For many months now, investors worldwide have been putting US Federal Reserve Chair Janet Yellen’s every statement under the strongest of analytical microscopes.
A global search amongst her words for signs and portents regarding the future of interest rates has long been under way – with July’s meeting of the Federal Open Market Committee (FOMC) prompting yet another round of speculation.
Yet, while there is still much contention over the exact timing and scale of any rate rise, most investors are agreed that before the year is out, US rates will get their first major hike in almost a decade.
This has major implications across the global economy, with the countries of the Gulf Cooperation Council (GCC) – including Qatar – unlikely to be immune from the impact. With the state’s currency pegged to the dollar, rate rises posted in Washington will likely mean rate rises in Doha.
How these will play out as Qatar looks to maintain growth and spending in an environment of falling oil and gas prices – and therefore state revenues – is a major question for the country’s planners and businesses.
Ups and Downs
If the US does raise rates later this year – and some analysts suggest this could come as early as September – emerging markets (EMs) are thought particularly likely to suffer. Raised rates will make the US even more of a preferred destination for investors than it already is, boosting capital outflows from EMs.
A recent report from QNB though, suggests that some EMs will be better protected in this eventuality than others.
Those with large current account deficits that need significant capital inflows to finance will be particularly vulnerable. Another source of concern will be countries with large external debts, as these too are often held in dollars. As the greenback strengthens, servicing these debts will become increasingly onerous.
Fortunately, Qatar is in a strong position regarding these two major potential problem areas. The country has been running a current account surplus for many years – although the size of this has been shrinking in recent times, as oil and gas prices have fallen. Indeed, it may potentially shrink further as Iranian oil and gas enters the market, should the current nuclear deal go through.
Regarding external debt, this is also relatively low in Qatar – the IMF put net government external debt at around 9% of GDP in 2014. This contrasts with countries of more concern, such as Turkey and South Africa, with external debt levels of 50% and 41% of GDP respectively.
What has been exercising minds in Doha more then, is the potential impact of a strengthening dollar and higher US rates on the Qatari riyal, local bond yields – which have already been rising – and interest rates.
The dollar peg means Doha is obliged to follow the US when it raises or lowers its rates. The question thus becomes, while it may make sense for the Fed to raise rates this year, does it make sense for Qatar – and other GCC countries – to do likewise?
A first glance at the economic indicators suggests not. Lower oil prices have impacted the economy, and while those prices stabilised around $65 a barrel in the earlier part of the year, they have since fallen again, with Brent crude trading at around $53 at the end of July. The government also cut its GDP growth forecast for 2015, while the IMF expects a gradual slowing in real GDP growth over the next few years, as public investment tapers off.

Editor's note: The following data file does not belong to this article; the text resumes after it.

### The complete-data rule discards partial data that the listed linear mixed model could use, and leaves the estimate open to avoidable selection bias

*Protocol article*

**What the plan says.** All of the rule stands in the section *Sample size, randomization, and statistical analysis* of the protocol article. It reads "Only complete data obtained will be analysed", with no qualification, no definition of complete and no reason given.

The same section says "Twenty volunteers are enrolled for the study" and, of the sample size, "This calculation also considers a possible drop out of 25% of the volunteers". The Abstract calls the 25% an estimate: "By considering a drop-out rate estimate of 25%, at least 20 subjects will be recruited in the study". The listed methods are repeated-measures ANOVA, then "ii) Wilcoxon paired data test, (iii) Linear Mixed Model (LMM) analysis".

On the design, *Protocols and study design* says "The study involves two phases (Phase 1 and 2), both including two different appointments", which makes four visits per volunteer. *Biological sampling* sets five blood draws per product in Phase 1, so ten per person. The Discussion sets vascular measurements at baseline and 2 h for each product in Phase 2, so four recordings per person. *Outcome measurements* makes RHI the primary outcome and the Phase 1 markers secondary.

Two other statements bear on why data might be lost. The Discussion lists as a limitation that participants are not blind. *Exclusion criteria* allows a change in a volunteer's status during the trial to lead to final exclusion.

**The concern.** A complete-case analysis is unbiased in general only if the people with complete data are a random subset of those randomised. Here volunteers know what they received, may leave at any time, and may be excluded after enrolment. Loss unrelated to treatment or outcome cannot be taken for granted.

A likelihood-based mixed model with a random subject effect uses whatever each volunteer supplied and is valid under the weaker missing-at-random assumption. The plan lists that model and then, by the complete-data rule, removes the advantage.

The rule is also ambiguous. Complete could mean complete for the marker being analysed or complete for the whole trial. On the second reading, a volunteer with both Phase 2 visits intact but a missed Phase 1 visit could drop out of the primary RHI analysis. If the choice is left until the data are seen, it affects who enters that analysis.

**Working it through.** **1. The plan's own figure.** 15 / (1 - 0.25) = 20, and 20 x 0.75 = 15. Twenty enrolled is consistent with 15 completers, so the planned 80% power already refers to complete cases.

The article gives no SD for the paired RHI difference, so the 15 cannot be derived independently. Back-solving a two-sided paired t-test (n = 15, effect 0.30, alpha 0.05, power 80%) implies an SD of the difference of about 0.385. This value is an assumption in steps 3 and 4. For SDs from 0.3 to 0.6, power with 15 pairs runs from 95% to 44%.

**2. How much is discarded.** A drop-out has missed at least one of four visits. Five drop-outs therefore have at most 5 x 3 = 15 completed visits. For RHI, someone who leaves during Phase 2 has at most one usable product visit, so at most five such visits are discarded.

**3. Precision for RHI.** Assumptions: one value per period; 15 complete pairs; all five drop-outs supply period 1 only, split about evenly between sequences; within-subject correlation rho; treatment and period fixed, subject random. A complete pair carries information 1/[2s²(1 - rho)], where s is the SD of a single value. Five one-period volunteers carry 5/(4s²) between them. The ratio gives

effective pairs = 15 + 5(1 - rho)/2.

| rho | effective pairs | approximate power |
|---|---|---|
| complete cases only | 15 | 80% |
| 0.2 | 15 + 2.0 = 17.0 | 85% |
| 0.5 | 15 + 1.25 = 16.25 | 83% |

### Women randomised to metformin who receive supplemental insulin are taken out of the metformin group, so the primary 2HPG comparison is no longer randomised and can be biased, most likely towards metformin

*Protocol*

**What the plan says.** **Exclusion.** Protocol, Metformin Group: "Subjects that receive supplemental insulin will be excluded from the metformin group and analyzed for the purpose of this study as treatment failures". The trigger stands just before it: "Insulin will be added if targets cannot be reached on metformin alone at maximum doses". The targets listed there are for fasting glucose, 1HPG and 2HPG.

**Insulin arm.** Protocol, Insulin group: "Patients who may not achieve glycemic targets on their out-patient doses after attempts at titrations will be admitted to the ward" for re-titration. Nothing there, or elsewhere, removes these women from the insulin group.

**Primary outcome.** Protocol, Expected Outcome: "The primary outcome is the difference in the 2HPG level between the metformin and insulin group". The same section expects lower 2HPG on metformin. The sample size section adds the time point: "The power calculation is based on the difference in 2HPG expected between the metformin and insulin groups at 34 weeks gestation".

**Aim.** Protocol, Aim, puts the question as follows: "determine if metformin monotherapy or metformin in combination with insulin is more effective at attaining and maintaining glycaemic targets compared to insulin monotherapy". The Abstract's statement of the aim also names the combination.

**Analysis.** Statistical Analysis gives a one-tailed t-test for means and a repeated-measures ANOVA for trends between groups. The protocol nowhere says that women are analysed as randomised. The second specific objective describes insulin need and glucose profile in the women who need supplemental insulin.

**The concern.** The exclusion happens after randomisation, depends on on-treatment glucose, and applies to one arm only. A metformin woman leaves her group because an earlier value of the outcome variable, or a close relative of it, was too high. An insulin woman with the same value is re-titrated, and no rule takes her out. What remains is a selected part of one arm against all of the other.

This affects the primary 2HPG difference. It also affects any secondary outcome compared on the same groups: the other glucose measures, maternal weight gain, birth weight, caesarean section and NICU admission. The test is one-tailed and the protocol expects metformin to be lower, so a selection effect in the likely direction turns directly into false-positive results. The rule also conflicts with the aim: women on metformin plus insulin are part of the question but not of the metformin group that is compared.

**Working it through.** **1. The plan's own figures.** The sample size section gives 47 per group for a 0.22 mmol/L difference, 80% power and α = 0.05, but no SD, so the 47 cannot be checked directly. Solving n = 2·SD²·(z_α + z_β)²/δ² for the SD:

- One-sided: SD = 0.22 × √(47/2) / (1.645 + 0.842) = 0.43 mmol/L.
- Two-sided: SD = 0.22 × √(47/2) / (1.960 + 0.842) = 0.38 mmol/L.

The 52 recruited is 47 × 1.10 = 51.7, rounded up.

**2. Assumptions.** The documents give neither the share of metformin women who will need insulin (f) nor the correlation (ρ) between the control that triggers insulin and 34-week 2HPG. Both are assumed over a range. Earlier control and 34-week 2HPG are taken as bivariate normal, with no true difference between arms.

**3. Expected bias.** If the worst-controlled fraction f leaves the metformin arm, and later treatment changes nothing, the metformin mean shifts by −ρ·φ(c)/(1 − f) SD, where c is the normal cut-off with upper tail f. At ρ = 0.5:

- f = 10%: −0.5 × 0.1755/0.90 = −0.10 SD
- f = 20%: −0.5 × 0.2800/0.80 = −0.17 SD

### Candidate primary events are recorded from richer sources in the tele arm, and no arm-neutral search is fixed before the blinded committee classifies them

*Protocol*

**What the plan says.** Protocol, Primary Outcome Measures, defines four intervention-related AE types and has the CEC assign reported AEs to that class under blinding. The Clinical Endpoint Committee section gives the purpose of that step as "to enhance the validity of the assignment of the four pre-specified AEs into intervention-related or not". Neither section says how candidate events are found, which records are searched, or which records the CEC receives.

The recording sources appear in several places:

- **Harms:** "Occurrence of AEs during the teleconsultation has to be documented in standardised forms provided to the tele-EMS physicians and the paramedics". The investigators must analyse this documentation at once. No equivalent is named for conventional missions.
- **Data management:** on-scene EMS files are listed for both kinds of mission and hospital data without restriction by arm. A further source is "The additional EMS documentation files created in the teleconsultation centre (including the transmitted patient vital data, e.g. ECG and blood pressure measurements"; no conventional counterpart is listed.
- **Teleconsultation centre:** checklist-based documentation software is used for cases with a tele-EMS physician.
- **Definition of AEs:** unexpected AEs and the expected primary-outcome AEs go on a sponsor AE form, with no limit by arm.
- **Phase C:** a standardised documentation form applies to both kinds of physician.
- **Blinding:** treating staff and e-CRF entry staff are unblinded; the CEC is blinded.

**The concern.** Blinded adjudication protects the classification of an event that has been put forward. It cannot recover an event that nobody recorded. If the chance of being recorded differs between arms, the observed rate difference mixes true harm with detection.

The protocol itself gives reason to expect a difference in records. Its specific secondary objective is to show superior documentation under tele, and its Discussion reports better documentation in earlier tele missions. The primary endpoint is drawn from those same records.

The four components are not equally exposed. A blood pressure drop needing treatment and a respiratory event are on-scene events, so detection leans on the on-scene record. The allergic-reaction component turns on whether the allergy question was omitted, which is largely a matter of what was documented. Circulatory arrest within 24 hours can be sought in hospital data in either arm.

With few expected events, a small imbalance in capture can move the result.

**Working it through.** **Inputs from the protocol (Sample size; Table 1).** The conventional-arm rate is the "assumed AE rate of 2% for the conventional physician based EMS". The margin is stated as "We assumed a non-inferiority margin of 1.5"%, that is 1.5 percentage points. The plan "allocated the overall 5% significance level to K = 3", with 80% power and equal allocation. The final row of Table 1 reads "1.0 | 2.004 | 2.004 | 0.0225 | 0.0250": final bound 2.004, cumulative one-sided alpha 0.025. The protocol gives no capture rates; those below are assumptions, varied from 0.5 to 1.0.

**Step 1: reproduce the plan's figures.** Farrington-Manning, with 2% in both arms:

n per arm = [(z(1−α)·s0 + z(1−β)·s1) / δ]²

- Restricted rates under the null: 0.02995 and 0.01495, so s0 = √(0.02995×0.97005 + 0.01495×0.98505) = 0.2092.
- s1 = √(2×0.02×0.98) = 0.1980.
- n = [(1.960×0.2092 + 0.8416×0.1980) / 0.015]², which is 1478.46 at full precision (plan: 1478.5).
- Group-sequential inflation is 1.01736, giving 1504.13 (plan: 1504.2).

While the Fed is likely to raise interest rates on the back of accelerating growth in the US economy, encouraging extra growth is more of a concern in the Gulf.
This concern was behind a personal opinion from the Qatar Central Bank’s Director of Research and Monetary Policy, Khalid Alkhater, who said back in January that a Fed rate hike would come “at the wrong time” for the GCC.
This illustrated what he saw as a growing tendency for the US and Gulf economies to be out of sync. This echoed arguments made back in 2008, when the global financial crisis hit. Back then, the US was slashing interest rates to stem the meltdown, while Gulf economies continued to boom.
Yet for all this dissonance, the currency peg still has its advantages, as does a stronger dollar. The latter has had a deflationary effect within Qatar, while also strengthening the purchasing power of revenue from dollar-priced exports, such as oil and gas.
On the peg itself, the IMF remains in favour, reporting back in April that the peg has served Qatar well, both when oil and gas prices have been high and when they have been low.
According to the IMF, the peg anchors prices and provides stability to income flows and financial wealth. It further stated that while there are disadvantages to the restrictions on monetary policy a peg creates, in Qatar, fiscal and macro-prudential policies can handle anything these restrictions throw up.
Doha does also have some time to play with, as its rates are already higher than US ones – the QCB deposit rate has been steady at 0.75% since 2011, while the US Fed funds rate has been around 0.25%.
July’s FOMC meeting saw the US decide to keep rates unchanged for now, but Qatar will likely have to respond to a rise soon. Many investors will thus be waiting to see just how in or out of sync that response is obliged to be.
---This original article from OBG originally appeared in Qatar's The Edge magazine, August 2015 issue.